Abstract 19221: Developing a Clinical Predication Model for 1-Year Health Status Outcomes in Peripheral Arterial Disease

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Abstract

Introduction: Patients with peripheral arterial disease (PAD) have different therapeutic options, but it is unknown how their personal characteristics and different treatments might impact their health status. The first step in creating personalized estimates for patients is to model 1-year health status outcomes.

Methods: The prospective PORTRAIT study enrolled 1275 patients with new, or an exacerbation of PAD symptoms from 16 specialty clinics in the US, the Netherlands, and Australia. Disease-specific health status was measured with the Peripheral Artery Questionnaire (PAQ) at presentation, prior to treatment, and at 1-year. Information about patient factors was derived from interviews and medical records. We considered 50 variables and weighted them using a random forest algorithm. A total of 10 variables were retained (all >5% increase in mean square error) in a linear regression model predicting 1-year PAQ summary scores (model 1). To examine the incremental value of 12 additional clinical variables (e.g. ABI), a second model was built.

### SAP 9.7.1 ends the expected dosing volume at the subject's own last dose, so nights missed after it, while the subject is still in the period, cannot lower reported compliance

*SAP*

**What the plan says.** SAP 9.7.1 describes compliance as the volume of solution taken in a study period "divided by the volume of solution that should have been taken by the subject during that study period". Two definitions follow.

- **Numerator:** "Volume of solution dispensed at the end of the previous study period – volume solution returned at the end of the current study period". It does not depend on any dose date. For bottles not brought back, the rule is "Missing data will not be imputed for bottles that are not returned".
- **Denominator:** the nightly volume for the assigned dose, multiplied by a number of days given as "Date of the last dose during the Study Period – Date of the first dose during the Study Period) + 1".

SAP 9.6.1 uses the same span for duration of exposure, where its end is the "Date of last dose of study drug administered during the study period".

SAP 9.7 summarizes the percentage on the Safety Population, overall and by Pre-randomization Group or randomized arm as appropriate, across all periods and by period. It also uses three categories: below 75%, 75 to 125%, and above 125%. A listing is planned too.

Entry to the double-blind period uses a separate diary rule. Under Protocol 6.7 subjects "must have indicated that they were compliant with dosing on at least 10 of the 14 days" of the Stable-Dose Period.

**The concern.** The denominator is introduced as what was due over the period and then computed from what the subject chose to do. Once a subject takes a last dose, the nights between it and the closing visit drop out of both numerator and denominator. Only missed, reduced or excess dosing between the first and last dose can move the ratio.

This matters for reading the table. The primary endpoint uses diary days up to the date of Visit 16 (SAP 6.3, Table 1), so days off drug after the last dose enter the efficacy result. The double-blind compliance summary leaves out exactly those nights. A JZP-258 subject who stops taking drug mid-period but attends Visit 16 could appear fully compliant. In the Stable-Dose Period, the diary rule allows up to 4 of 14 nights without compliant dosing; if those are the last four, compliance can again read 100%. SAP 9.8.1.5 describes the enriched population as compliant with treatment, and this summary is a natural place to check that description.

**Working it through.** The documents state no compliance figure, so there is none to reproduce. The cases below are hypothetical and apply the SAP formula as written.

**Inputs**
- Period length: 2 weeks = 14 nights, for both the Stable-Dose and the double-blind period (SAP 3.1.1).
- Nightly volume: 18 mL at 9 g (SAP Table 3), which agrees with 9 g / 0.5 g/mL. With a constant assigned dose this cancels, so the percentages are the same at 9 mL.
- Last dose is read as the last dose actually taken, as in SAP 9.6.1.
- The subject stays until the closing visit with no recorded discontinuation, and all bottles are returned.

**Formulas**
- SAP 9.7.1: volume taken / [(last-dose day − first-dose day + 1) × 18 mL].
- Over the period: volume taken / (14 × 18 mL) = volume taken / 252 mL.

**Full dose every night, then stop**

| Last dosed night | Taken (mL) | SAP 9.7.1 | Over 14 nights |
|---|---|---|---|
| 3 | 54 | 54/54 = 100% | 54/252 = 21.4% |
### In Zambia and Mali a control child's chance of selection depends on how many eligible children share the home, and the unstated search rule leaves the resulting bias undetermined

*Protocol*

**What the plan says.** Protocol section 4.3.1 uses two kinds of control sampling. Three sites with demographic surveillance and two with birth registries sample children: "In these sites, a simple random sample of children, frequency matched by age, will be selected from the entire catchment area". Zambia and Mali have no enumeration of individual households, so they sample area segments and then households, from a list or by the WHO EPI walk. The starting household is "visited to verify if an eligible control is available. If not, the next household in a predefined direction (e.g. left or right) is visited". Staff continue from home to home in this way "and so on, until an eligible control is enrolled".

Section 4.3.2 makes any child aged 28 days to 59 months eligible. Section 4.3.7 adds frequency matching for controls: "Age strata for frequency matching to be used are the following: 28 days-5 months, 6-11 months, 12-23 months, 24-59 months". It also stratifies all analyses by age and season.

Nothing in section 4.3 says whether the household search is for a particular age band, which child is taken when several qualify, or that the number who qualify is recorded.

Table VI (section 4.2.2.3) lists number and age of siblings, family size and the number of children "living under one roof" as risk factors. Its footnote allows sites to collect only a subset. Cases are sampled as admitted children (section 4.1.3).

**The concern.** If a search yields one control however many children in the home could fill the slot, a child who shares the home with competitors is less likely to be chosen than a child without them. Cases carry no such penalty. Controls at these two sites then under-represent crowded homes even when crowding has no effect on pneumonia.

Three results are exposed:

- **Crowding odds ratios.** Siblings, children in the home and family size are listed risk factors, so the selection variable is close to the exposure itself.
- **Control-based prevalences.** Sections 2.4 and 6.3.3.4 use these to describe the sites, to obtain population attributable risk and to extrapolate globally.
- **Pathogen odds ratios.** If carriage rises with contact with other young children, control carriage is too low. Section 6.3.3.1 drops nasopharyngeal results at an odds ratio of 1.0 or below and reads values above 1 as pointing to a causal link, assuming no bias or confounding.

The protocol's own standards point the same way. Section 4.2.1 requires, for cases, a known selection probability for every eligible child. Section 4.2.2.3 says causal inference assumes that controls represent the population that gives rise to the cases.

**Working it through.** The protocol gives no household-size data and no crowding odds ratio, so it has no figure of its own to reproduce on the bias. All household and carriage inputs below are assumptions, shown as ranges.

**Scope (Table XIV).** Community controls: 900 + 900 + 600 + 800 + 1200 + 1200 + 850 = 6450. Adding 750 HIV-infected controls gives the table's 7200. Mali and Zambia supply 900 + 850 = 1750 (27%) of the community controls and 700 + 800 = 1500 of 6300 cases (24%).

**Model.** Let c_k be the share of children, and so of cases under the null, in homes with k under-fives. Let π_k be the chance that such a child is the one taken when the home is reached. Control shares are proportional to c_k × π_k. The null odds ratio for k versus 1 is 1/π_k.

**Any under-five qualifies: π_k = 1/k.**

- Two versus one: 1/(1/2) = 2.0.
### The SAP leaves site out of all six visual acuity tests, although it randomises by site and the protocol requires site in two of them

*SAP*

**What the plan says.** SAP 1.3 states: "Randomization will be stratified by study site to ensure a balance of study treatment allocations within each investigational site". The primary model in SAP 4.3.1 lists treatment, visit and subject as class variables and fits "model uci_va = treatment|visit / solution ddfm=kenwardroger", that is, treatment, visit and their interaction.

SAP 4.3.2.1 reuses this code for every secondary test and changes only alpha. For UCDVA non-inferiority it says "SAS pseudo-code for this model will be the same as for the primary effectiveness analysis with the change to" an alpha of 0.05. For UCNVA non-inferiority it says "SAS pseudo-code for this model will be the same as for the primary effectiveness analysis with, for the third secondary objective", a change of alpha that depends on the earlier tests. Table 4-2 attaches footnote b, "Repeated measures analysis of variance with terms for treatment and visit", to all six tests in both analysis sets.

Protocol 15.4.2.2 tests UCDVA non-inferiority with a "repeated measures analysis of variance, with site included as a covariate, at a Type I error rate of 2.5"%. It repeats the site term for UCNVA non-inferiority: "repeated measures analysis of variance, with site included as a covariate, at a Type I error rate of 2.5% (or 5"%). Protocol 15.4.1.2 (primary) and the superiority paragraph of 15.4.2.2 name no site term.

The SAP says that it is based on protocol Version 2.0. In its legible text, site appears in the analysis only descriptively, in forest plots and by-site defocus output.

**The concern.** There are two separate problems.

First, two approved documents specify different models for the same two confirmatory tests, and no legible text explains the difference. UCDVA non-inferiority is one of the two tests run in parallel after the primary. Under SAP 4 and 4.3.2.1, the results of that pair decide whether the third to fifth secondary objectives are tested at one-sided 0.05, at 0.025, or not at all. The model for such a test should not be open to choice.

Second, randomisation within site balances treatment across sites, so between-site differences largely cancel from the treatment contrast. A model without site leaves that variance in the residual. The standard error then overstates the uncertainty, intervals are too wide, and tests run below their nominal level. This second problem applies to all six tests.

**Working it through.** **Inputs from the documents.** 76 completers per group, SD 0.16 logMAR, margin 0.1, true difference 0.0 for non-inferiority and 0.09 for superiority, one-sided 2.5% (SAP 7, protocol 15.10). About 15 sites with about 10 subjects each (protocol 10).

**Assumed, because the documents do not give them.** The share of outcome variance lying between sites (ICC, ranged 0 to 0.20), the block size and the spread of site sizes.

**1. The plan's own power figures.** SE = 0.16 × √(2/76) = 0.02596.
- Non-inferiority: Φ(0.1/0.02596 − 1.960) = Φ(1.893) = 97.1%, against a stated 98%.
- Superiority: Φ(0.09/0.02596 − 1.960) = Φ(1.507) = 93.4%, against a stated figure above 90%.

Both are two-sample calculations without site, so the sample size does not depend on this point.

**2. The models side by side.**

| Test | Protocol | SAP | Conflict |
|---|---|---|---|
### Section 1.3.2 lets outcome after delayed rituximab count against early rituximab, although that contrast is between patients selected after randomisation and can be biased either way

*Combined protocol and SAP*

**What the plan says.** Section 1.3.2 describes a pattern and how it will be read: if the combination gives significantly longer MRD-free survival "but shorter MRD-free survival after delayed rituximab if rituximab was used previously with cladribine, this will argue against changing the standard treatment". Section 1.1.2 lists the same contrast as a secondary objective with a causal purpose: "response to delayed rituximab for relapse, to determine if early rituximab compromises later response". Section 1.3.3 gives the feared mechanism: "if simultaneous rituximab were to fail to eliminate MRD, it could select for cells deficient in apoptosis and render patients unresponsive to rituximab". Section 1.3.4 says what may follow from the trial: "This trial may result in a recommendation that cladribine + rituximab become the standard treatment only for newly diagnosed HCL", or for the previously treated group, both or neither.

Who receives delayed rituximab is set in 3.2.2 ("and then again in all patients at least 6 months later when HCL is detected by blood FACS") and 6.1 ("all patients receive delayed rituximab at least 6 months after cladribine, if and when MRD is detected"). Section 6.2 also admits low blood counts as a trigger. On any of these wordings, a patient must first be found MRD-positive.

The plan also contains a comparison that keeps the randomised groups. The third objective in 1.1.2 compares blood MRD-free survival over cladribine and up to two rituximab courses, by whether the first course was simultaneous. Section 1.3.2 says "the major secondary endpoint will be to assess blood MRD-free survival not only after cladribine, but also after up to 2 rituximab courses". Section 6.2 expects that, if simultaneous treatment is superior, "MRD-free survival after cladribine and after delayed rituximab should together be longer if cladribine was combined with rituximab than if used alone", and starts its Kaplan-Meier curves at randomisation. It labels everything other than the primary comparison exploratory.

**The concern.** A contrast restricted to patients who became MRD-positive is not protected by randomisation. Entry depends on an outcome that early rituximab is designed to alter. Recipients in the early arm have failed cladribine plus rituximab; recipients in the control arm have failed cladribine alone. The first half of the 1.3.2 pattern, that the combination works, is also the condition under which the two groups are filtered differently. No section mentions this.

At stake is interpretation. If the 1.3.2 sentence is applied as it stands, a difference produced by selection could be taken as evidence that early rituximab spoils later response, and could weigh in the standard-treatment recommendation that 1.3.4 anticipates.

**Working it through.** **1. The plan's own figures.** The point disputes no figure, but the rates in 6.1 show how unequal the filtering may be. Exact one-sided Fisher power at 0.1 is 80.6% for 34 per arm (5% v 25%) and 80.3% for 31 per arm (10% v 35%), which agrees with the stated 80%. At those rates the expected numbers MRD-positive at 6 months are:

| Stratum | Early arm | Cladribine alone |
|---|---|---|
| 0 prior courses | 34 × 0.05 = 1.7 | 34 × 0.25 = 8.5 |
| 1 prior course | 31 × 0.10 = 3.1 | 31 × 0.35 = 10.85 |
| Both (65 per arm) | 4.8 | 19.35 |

Results: Model 1 explained 29% of the variance in 1-year health status. Better baseline health status, being white, having new-onset symptoms (vs. worsening), non-US location, and active working status were factors associated with better outcomes at 1 year (Figure 1a). Depressive symptoms, bilateral disease, and sleep apnea were linked with worse outcomes. Country interactions for age, and avoidance of care due to cost were present. Adding 12 clinically relevant variables minimally improved the explained variance (31%) (Figure 1b). No significant interactions with the variables and PAD treatment modality were present in either model.

Conclusion: A prediction model for patients’ 1-year PAD-specific health status was derived from 10 patient characteristics and should be further tested as a support for shared decision-making following validation in distinct PAD cohorts.

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